Unlike bike lanes, bike boulevards do not legally dedicate any part of the roadway to bicyclists. They are cheap, but without traffic diverters and ødo not enter except bikes” signs, it can be difficult to say that they offer significant improvement over the already existing low traffic street they are put on. Because they are not built in busy areas, bike boulevards often also do not connect to workplaces and shopping where many cyclists want to go.û
Not included in the draft priority list are a lot of important bike improvements long sought by cycling advocates, including:
Ç Bridge connecting the Fern Ridge Path to Target
Ç Beltline bridge to Bethel
Ç Bike lanes on West 13th, north Willamette Street and Franklin Boulevard
Ç Closing the riverfront path gap between the Autzen (Frohnmayer) and Knickerbocker bike bridges
Ç A bike path or bridge from the river path to the Laurel Hill neighborhood
Ç A railway underpass connecting Alder Street to the river
Ç Improvements to dangerous intersections
Ç Uphill bike lanes on Dillard Road and Lorane Highway
Ç Bike lanes on West 11th and buffered bike lanes and/or a separated cycle track on Coburg Road
Ç A two-way cycletrack on 13th leading into the UO
The priority plan offers only one mile of separated, safe cycle track ‹ considered by many advocates as the best way to increase cycling. A Danish study found that cycle tracks were three to four times more effective at increasing ridership than bike lanes.û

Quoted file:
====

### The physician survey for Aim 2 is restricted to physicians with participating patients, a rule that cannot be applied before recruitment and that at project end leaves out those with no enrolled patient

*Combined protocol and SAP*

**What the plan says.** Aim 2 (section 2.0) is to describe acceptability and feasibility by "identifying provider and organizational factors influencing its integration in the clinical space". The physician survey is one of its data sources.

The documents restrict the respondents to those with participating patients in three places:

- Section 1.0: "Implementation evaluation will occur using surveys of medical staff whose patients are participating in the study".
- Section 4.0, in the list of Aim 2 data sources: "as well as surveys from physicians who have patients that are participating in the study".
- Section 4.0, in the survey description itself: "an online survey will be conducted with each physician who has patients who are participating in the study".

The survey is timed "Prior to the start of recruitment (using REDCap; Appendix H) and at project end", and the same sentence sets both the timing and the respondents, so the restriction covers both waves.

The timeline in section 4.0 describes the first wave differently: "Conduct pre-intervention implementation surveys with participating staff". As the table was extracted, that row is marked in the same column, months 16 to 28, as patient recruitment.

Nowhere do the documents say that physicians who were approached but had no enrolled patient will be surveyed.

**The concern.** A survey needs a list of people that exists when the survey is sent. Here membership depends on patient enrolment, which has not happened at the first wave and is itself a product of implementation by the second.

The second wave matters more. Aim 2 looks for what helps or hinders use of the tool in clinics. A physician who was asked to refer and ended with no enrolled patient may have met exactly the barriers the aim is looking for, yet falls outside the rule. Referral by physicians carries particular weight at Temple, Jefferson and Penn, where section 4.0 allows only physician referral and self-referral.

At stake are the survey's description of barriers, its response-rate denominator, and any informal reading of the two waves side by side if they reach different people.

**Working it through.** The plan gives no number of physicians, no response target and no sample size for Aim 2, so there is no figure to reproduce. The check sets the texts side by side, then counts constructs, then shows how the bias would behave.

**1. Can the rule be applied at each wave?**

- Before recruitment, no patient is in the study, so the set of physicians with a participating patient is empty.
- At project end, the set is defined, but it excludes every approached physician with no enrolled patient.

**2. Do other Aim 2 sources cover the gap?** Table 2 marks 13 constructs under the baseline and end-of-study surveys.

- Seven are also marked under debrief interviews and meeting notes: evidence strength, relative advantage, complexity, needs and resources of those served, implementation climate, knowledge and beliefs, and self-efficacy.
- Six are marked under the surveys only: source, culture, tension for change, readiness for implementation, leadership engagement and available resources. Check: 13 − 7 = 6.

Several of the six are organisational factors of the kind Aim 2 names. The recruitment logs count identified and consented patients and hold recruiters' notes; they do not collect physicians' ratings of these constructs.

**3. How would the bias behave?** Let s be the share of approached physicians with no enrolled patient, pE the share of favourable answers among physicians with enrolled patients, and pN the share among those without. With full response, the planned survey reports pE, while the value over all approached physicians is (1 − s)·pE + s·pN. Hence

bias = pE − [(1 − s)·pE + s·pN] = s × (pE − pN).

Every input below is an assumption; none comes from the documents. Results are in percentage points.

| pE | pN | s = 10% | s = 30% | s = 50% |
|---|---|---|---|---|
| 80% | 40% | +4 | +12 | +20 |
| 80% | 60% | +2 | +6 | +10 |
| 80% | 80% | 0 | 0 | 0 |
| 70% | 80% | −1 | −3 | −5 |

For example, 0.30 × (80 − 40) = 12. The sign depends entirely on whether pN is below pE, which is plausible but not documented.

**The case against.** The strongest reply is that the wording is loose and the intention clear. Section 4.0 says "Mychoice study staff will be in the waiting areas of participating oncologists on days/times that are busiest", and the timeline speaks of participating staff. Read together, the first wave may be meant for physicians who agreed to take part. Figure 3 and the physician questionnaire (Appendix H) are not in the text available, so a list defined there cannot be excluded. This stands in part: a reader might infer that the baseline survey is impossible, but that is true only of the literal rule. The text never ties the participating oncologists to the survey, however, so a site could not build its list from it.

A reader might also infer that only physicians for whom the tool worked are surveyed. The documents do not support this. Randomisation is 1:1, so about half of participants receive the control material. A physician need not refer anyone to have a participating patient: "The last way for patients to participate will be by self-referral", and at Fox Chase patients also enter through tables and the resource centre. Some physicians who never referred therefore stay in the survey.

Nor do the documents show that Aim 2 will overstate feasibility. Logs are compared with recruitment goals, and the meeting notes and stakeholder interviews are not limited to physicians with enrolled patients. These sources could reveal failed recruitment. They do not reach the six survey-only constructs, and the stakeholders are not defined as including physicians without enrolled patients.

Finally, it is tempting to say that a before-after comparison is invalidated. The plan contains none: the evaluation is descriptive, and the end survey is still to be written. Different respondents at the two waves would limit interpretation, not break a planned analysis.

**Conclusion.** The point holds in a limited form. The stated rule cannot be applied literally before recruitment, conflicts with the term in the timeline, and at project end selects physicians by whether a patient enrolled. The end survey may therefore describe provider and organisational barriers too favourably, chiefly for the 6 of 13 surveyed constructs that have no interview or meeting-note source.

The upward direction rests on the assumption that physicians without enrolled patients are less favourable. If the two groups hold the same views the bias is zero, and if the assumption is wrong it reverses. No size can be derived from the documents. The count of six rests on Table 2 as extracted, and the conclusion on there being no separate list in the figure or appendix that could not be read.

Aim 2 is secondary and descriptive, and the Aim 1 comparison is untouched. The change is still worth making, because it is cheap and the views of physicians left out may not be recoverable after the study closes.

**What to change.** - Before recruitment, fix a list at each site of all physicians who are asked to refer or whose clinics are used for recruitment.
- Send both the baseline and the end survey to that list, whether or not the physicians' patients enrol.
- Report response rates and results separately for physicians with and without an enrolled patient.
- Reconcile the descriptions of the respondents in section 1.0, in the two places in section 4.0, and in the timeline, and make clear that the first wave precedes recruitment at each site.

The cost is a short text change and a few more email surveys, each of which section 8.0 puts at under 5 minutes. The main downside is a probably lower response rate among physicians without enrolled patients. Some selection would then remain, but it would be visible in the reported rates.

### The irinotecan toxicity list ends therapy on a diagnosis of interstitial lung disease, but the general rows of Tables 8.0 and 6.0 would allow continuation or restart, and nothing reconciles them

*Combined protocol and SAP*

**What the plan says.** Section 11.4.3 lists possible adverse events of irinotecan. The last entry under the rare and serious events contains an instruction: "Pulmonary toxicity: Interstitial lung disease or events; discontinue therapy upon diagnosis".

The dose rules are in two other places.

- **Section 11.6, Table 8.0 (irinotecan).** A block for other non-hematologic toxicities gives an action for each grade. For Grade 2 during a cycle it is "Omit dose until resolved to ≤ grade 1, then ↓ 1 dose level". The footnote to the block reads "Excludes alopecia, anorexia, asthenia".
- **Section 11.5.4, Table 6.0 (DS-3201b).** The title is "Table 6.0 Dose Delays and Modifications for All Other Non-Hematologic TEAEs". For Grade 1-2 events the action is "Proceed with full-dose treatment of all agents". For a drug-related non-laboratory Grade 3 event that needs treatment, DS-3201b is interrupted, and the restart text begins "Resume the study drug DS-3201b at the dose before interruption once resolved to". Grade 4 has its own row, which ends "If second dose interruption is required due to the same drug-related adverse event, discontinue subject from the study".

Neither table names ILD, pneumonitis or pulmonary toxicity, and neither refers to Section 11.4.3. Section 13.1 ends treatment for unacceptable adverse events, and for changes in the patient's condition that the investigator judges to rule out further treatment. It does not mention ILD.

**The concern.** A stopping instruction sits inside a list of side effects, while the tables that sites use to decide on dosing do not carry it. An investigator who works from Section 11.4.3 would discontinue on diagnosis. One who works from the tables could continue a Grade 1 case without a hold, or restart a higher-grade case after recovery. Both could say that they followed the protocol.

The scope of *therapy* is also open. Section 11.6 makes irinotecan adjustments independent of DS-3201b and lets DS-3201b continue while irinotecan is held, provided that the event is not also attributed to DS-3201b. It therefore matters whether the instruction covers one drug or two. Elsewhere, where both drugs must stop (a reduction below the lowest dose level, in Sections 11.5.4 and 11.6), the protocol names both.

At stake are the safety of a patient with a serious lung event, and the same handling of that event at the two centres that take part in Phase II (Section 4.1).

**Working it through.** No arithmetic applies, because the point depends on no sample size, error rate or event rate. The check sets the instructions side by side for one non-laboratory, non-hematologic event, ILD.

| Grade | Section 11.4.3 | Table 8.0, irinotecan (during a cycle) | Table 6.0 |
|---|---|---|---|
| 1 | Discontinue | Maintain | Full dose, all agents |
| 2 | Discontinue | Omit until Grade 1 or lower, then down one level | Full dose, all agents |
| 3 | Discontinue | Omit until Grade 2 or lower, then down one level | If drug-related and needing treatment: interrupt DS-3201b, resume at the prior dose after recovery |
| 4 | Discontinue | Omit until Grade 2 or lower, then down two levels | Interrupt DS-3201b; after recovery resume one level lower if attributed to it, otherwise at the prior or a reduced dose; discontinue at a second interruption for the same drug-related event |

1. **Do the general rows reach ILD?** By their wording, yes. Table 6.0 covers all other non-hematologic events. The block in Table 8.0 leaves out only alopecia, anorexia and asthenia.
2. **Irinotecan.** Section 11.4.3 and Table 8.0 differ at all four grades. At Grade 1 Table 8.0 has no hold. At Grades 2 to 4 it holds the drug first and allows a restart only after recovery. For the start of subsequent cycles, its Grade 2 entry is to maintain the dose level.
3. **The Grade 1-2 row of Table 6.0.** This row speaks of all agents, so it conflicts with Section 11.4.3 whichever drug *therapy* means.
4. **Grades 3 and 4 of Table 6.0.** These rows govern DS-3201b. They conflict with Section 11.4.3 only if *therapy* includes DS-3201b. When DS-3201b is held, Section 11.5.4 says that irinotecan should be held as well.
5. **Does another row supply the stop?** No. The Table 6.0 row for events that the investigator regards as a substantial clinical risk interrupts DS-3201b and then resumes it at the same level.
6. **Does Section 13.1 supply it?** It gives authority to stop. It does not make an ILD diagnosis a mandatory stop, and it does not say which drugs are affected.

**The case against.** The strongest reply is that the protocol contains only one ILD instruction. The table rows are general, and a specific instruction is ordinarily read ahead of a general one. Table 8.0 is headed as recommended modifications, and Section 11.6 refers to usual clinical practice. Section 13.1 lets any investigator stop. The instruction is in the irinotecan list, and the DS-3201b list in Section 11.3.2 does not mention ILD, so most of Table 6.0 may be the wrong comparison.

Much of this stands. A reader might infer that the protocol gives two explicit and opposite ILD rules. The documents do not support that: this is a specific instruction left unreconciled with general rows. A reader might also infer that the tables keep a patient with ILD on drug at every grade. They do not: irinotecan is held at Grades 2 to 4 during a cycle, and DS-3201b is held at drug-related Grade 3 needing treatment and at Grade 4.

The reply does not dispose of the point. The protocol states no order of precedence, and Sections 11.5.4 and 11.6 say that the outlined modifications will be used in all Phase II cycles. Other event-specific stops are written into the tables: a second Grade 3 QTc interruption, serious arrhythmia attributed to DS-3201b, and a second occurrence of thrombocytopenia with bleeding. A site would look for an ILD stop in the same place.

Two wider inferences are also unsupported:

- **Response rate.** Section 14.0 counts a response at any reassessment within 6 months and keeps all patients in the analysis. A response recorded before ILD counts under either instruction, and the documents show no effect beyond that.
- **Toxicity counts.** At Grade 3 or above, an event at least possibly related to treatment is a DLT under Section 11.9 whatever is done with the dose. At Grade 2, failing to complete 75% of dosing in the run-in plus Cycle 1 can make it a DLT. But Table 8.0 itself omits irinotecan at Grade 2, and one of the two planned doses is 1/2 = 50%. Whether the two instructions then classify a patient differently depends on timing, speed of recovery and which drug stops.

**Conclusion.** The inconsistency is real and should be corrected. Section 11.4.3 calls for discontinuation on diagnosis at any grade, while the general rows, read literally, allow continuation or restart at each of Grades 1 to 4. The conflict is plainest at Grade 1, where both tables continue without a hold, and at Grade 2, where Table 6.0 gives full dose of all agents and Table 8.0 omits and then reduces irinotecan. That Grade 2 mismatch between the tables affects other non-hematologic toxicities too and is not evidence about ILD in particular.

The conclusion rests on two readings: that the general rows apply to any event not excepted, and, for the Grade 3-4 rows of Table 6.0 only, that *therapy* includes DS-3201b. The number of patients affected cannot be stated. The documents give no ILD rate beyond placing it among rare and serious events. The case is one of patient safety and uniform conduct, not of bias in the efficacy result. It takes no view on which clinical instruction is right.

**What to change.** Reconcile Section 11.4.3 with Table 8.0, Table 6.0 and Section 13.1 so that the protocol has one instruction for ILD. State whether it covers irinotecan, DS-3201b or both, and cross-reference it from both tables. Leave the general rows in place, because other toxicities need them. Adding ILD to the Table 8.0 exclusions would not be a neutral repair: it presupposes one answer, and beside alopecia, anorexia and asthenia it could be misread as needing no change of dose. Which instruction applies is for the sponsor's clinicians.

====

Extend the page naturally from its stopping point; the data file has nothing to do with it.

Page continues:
In many ways the proposed 20-year priority list would represent a substantial reduction in bike projects compared to the last 20 years in Eugene. In that period, the city built the DeFazio, I-5 and Delta bike bridges, the Fern Ridge trail and completed a big gap in the riverfront bike system.
Comments from the Eugene City Council last week on the planning project mostly focused on councilors wanting bike facility improvements in their wards. Councilor Pat Farr pressed for better bike connections to downtown and the riverfront trail system. øIts a concern for the people from Bethel.”û
Inerfeld told BPAC that the priority list was based on past spending levels for bike projects. øWe thought we should have a plan thats realistic,” he said. øThe big challenge is getting the funding.” û û û û û û û û û û û û û û û û û û û û û û û û û û û
|Fat Map. Body Mass Index from drivers licenses.|
|Priority Bike Project|